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Oregon hate crime laws see first update since 1980s


SALEM, Ore. (AP) — Oregon lawmakers unanimously sent the governor an overhaul of the state’s hate crime laws Wednesday, adding changes such as including “gender identity” as a protected class.

The measure is the first significant update to the state’s hate crime laws since the 1980s, and the move is meant to reflect a more modern-day Oregon by acknowledging the increase in crimes against transgender individuals and by encouraging more victim-focused responses to allegations of bias crimes.

“We know that hate crimes are increasing both locally and nationally,” said House Majority Leader Jennifer Williamson, a Democrat from Portland who carried the measure on the floor.

Hate crimes increased by 40% in Oregon from 2016 to 2017, according to FBI statistics, while convictions and arrests for those crimes have gone down. The number of hateful incidents is likely much higher than what the data suggests, as many local jurisdictions either didn’t submit data to the FBI or reported that zero hate crimes occurred.

The proposal strengthens definitions around crimes of bias and intimidation, providing more guidance to local jurisdictions and encouraging more accurate data collection.

Crucially, the bill also updates laws around so-called intimidation statute, which was written in 1981 and meant to address a surge of organized white supremacist gang activity.

Current law dictates that the crime of intimidation in the first degree, a felony, applies only if two or more people harm another person because of “that person’s race, color, religion, sexual orientation, disability or national origin,” or if they cause another person to fear imminent serious injury.

But if the person motivated by prejudice acts alone, it’s only intimidation in the second degree — a misdemeanor. It’s also a misdemeanor if a person tampers with property or makes threats because of prejudice.

A glaring example is the case of Jeremy Christian, who allegedly stabbed three people — killing two of them — aboard a light-rail train in Portland in May 2017. The victims had tried to intervene as Christian spewed anti-Muslim threats at two black teenage girls.

Yet his actions weren’t classified as a felony under Oregon’s hate crime law because he acted alone.

The new measure changes the name of “intimidation crimes” to “bias crimes,” and makes it a felony to threaten or assault an individual based on their “membership in a protected class.”

Rep. Janelle Bynum, a Democrat from Clackamas and the House’s only black member, said that she becomes fearful to send her “children out in the world” when she sees news stories of hate crimes.

“Not only do you make a victim of one person, you actually victimize the entire community,” she said.

A spokeswoman for Gov. Kate Brown said the governor would sign.

News release from Oregon House Democrats:

Legislation to Strengthen Oregon’s Hate Crime Law Clears the Oregon House, Set to Become Law

Legislation strengthens hate crime laws and reporting

SALEM – Comprehensive legislation to strengthen Oregon’s hate crime statute unanimously passed the Oregon House of Representatives today.

Senate Bill 577 makes changes to the crime of intimidation, including renaming it “bias crime”, and defining a bias incident, specifically making it a crime to commit a violent offense or the immediate threat of violence based on a person’s membership in a protected class.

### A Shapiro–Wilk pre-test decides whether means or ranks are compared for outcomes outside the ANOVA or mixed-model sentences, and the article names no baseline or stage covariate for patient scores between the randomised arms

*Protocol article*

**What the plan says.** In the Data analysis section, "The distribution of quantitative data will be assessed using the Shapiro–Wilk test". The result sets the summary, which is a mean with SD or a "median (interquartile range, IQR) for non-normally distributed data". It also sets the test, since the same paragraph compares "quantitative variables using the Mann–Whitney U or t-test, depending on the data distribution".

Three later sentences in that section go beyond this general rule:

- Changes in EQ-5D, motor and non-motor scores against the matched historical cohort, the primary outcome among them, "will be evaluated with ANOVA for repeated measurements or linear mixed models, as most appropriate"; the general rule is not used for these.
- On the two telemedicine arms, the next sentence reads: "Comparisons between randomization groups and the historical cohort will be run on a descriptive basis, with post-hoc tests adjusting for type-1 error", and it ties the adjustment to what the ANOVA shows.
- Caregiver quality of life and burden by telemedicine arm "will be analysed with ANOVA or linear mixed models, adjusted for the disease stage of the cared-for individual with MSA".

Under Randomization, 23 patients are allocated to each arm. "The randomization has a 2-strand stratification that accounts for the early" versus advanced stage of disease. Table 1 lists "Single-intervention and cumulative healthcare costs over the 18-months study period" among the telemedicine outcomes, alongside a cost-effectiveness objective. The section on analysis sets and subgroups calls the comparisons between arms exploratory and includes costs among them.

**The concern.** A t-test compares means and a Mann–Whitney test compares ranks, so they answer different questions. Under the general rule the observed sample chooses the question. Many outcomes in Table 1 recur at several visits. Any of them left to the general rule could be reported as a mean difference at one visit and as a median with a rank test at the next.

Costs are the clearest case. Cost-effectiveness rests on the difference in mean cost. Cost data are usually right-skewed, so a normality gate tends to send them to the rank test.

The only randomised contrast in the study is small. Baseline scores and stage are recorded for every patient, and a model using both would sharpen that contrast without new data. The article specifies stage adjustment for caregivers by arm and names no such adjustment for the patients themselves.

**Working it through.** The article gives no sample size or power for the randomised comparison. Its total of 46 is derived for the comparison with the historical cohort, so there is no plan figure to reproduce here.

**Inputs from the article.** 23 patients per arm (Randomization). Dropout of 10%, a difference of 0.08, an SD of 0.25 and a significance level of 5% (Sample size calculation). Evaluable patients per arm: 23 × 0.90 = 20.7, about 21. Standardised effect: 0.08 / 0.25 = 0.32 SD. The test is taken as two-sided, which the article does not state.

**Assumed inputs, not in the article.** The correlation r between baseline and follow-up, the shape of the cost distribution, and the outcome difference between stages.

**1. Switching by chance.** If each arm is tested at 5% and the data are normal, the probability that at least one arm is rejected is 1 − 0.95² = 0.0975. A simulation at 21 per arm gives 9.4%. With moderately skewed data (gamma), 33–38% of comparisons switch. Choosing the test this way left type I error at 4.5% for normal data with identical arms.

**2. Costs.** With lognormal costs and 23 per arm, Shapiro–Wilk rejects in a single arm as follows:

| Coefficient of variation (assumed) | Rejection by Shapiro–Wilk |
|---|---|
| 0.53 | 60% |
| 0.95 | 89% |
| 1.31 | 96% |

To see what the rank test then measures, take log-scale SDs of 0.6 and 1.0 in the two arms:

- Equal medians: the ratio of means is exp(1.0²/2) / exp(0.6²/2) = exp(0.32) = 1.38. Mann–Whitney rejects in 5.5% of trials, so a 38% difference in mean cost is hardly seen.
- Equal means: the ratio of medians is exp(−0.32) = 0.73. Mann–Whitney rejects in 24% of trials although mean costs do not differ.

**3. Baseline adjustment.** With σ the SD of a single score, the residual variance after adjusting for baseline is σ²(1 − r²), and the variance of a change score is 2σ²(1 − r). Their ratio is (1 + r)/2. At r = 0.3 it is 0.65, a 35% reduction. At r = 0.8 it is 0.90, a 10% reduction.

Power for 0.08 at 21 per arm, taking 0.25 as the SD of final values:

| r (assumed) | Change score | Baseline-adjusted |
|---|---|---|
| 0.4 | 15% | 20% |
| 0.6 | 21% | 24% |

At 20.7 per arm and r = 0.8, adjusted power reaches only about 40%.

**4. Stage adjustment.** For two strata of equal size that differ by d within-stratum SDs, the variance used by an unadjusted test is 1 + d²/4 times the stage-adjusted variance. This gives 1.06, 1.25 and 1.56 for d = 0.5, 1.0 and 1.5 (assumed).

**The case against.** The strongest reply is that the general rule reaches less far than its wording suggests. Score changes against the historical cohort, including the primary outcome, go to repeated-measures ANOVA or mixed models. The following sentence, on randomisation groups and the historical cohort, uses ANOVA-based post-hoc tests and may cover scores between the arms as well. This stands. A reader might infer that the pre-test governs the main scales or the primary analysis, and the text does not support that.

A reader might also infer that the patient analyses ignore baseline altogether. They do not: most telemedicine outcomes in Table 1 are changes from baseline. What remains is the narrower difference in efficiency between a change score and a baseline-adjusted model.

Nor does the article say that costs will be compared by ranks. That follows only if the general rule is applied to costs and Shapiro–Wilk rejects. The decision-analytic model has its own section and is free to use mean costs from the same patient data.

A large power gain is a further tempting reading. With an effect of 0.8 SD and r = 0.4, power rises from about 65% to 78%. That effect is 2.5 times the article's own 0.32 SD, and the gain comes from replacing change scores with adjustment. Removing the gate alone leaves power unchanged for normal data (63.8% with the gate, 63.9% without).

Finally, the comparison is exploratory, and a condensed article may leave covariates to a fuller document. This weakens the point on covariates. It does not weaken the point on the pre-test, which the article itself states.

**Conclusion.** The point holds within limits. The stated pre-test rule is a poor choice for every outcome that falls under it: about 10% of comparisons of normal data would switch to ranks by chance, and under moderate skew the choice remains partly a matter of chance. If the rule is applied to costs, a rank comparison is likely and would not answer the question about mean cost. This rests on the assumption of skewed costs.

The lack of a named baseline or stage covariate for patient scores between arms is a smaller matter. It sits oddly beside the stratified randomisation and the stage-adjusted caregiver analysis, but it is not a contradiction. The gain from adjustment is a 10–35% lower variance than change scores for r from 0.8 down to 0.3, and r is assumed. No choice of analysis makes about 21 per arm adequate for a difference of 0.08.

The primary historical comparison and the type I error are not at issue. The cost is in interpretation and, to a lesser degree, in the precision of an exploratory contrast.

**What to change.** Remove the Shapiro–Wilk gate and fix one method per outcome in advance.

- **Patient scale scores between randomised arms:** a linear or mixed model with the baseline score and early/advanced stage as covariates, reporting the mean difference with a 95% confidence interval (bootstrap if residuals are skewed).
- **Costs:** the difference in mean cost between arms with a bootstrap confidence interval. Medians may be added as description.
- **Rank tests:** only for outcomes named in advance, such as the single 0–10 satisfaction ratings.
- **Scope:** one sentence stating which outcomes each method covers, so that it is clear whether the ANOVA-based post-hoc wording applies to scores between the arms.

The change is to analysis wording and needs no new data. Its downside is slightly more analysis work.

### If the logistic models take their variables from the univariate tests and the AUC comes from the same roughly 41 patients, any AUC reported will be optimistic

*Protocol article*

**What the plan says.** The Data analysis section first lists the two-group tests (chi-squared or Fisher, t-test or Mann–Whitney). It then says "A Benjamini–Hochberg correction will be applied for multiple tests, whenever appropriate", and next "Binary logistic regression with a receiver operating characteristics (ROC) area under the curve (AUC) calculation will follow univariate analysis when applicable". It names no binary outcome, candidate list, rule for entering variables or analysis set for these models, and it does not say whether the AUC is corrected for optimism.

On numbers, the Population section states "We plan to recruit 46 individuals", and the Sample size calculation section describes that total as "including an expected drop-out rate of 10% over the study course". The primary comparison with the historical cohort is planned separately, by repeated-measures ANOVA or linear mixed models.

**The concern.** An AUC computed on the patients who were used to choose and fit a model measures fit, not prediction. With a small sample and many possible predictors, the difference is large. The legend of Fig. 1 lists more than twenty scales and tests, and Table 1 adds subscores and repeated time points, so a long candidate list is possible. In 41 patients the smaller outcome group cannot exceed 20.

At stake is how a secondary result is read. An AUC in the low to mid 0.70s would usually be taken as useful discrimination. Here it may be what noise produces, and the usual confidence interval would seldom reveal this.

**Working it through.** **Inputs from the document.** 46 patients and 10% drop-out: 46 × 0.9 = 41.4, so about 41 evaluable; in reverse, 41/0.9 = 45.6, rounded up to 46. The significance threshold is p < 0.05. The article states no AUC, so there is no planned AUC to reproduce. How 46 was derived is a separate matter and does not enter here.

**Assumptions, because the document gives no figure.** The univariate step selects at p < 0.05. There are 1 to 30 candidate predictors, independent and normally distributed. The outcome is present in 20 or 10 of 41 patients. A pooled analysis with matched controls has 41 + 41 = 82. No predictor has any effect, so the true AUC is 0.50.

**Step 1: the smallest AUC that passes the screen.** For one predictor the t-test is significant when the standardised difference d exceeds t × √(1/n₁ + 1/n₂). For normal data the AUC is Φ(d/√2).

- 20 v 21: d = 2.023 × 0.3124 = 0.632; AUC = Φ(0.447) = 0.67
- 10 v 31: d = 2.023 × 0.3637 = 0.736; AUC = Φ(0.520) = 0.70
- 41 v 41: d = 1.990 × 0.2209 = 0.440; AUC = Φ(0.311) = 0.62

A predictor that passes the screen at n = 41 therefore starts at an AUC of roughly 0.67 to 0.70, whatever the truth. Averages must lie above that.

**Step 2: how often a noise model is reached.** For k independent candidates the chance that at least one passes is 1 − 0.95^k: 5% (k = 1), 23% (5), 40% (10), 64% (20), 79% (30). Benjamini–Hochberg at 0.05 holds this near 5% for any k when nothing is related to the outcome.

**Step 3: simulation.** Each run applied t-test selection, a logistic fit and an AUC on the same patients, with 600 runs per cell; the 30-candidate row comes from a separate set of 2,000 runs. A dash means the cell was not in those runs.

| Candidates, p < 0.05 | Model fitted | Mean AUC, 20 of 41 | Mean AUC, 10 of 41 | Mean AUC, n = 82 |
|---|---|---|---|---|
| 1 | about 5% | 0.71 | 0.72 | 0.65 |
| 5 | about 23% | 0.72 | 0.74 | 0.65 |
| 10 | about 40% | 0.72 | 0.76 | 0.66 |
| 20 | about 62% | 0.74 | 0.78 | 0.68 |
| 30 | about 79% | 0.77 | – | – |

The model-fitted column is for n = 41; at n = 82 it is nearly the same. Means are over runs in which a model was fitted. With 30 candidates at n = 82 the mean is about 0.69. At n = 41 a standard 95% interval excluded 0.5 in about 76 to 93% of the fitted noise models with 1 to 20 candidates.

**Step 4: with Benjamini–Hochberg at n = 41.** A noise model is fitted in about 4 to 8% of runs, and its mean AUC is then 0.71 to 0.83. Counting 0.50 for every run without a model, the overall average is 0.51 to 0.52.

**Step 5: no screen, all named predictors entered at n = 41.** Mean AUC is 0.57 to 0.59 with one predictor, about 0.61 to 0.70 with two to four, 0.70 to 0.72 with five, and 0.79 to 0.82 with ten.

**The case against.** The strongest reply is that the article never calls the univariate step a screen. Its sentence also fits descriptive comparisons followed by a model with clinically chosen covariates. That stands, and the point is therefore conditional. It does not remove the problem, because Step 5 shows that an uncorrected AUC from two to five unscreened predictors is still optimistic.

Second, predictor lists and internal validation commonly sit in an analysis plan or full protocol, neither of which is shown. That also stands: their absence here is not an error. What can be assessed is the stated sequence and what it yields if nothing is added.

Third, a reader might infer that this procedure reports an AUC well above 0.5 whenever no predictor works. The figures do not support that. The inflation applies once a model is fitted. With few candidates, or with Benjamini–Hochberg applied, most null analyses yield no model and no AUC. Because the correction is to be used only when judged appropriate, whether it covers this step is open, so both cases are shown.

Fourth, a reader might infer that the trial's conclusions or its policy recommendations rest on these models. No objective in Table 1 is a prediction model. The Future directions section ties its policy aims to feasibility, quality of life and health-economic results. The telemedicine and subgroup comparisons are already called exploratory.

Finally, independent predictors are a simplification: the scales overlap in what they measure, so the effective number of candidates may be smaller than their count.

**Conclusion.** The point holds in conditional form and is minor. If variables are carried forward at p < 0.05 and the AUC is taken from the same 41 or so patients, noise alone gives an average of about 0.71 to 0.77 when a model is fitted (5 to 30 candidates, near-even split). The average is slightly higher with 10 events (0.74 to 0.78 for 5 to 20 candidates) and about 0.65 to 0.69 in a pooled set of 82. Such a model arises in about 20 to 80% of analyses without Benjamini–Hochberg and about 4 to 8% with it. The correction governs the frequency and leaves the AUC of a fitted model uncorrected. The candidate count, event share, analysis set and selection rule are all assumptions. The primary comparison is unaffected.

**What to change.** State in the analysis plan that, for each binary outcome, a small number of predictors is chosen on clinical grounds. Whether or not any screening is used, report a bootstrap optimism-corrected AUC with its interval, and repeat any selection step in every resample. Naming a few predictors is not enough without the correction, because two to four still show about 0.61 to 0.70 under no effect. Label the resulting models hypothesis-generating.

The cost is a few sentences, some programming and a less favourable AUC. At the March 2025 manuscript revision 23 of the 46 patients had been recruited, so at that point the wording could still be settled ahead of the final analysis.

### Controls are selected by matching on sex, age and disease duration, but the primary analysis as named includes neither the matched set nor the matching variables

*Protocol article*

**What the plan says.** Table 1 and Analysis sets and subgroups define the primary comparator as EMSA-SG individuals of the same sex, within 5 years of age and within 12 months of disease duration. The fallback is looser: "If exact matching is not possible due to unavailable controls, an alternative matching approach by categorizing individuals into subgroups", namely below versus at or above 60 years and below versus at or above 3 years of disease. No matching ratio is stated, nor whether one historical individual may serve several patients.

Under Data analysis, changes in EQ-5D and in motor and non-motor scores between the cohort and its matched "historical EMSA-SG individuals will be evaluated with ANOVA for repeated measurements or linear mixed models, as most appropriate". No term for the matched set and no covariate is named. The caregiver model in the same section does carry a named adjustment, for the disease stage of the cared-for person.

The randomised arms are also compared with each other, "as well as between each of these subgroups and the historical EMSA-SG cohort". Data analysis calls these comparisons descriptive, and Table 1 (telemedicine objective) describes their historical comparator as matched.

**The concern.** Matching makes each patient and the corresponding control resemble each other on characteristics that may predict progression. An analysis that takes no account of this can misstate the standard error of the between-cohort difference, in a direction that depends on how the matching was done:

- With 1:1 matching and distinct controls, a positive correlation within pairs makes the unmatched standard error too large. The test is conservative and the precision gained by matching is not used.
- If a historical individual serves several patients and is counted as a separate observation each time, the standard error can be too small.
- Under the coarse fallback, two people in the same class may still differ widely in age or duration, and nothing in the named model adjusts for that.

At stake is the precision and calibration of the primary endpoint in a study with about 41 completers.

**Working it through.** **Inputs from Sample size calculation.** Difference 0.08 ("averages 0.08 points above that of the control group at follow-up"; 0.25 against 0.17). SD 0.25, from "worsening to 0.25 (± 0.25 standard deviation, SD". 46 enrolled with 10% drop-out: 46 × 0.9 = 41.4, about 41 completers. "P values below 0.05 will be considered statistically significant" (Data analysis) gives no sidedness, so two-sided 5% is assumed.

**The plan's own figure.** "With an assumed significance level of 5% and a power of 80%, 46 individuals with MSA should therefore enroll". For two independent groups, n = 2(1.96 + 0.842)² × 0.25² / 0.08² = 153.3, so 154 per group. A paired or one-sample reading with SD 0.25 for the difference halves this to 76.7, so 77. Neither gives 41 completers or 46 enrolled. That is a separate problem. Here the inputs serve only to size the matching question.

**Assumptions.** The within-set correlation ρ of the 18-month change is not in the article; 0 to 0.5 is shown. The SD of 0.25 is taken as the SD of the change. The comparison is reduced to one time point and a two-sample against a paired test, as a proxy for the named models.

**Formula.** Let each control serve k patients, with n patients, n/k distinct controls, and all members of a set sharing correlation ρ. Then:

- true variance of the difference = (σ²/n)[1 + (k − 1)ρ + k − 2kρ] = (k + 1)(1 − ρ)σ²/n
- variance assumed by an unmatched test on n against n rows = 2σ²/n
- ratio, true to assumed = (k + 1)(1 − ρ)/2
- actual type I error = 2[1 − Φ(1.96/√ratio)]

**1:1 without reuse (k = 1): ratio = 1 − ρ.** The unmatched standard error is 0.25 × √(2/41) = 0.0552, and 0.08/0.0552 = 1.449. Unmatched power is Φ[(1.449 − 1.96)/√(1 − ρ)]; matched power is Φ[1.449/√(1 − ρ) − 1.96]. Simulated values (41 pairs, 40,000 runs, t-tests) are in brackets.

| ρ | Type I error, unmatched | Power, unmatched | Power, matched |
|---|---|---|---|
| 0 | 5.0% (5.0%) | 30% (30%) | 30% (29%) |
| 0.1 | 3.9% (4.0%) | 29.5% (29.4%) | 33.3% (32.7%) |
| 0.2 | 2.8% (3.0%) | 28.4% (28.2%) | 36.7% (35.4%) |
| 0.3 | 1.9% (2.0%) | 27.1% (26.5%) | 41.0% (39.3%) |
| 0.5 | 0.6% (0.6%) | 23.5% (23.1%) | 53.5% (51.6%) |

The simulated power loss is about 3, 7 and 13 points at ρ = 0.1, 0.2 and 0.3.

Additionally, the legislation requires that data collected on bias crimes and bias incidents by the Oregon State Police, district attorneys and the Department of Justice be reported to and analyzed by the Criminal Justice Commission, and it creates a Hate Crimes Response Coordinator in the Department of Justice to receive and respond to calls regarding bias crimes.

“Thanks to the work of so many groups and the people who came forward to share their experiences, Oregon is about to have among the strongest hate crimes laws in the country,” said House Majority Leader Jennifer Williamson who carried the bill on the House floor. ” This bipartisan legislation is an important step forward in our state. We will have better information about when hate crimes are happening, and we will have tougher penalties for dealing with them. ”

According to the Southern Poverty Law Center, Oregon was 11th in total hate crimes reported in the 10 days following the presidential election, a figure not adjusted for total population. Similarly, the FBI reports that Oregon’s number of hate crimes reported increased over 60% from 2015 to 16.

The legislation also adds gender identity in the category of perceived characteristics of person against whom a bias crime can be committed and it directs the Department of Justice a hate crimes hotline, monitored by the newly created Hate Crimes Response Coordinator position, for people to report incidents.

Rep. Rachel Prusak (D-West Linn) spoke on the floor about the work being done in her own community.

“Oregon’s current hate crime laws are insufficient to hold offenders accountable and supports survivors of hate crimes and bias incidents,” Rep. Prusak said. “This bill ensures that we have a culturally competent, victim-centered system to report hate crimes and bias incidents.”

Senate Bill 577 is the product of a year-long task force process led by the Oregon Department of Justice and Attorney General Ellen Rosenblum, that included a broad range of organizations and stakeholders. The task force traveled across Oregon and made unanimous recommendations.

The legislation now goes to Gov. Kate Brown.

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